"Let Scotland's warcraft be this: footsoldiers, mountains and marshy ground; and let her woods, her bow and spear serve for barricades. Let menace lurk in all her narrow places among her warrior bands, and let her plains so burn with fire that her enemies flee away. Crying out in the night, let her men be on their guard, and her enemies in confusion will flee from hunger's sword. Surely it will be so, as we're guided by Robert, our lord." Scotland's Strategy of Guerrilla Warfare ( c.1308)
Bruce was descended from ancestors in Brix, in Flanders. In 1124, King David I granted the massive estates of Annandale to his follower, Robert de Brus, in order to secure the border. The name, Robert, was very common in the family.
Born in 1274, Bruce was the grandson of another Robert Bruce, the failed claimant of the Scottish crown in 1290/2, and the son of yet another Robert Bruce. His mother, Marjorie, Countess of Carrick, brought him an ancient Gaelic lineage. Descended from the Gaelic Earls of Carrick, she was a formidable operator who apparently held Bruce's father captive after he returned from crusade, refusing to release him until he agreed to marry her.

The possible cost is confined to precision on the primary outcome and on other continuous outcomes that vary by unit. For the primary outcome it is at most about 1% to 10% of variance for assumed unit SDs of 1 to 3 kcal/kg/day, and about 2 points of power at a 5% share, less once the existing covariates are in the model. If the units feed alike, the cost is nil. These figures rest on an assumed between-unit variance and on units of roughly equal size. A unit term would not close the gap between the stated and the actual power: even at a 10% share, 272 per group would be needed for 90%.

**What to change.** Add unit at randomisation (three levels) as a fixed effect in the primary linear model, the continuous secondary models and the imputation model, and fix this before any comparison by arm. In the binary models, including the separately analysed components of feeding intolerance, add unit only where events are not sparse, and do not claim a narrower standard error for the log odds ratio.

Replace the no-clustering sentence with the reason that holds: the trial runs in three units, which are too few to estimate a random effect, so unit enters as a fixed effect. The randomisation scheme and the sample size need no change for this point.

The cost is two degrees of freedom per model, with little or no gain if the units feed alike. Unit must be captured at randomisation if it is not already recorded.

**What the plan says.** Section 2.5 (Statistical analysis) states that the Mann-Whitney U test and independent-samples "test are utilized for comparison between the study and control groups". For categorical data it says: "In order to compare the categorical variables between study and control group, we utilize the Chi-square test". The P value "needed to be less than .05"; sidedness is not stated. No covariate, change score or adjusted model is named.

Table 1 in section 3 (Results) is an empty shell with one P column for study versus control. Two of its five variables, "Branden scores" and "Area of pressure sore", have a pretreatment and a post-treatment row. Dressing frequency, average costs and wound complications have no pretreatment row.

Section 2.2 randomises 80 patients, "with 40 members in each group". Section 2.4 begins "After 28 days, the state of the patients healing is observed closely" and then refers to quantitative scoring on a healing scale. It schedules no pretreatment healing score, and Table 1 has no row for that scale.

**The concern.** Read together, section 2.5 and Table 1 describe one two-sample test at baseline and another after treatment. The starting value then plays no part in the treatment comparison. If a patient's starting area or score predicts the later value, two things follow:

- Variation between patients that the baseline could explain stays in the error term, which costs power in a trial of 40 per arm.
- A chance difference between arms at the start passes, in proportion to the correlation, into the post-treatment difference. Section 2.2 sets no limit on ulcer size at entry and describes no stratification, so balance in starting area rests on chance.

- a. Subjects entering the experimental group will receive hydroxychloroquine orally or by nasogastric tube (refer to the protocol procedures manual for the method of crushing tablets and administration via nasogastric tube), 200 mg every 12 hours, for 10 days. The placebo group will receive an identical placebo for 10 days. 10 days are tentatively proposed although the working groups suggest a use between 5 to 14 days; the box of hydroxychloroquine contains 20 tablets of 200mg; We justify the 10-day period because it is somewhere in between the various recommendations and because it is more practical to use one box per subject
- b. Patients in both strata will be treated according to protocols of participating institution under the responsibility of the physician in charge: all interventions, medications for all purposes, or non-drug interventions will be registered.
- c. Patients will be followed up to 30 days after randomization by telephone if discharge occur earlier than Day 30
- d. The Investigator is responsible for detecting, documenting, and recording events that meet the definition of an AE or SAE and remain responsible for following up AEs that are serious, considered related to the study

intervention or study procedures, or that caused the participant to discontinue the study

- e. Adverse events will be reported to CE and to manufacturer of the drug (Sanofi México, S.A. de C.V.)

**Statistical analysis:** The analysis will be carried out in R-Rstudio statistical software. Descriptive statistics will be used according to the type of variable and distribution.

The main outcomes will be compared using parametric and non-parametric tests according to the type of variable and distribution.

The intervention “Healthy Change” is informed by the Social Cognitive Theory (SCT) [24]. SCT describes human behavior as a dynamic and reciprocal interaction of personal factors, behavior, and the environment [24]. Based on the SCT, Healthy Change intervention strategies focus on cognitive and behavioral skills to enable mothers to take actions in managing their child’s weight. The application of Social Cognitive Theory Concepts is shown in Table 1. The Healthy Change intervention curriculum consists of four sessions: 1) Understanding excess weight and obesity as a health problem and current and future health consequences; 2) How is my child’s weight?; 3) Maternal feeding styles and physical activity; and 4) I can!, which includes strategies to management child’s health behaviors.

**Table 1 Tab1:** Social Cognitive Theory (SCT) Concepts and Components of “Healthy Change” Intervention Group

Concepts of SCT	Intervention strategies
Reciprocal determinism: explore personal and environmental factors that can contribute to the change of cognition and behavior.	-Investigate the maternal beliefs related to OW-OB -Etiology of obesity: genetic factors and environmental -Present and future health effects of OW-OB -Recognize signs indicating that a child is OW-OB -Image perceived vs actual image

Brought up at Turnberry Castle, Bruce was a product of his lineage, speaking Gaelic, Scots and Norman French. In 1295 he became Earl of Carrick and was no doubt convinced of his families entitlement to Scotland's crown.
Robert Bruce's struggle for the Scottish crown wasn't entirely an enterprise born of patriotism, and, although no doubt his attitude changed over the years, Bruce's motives do appear to be slightly more self-serving than that. The ascension of his family to royalty seemed more central to his long-term plans than Scottish liberation from English rule.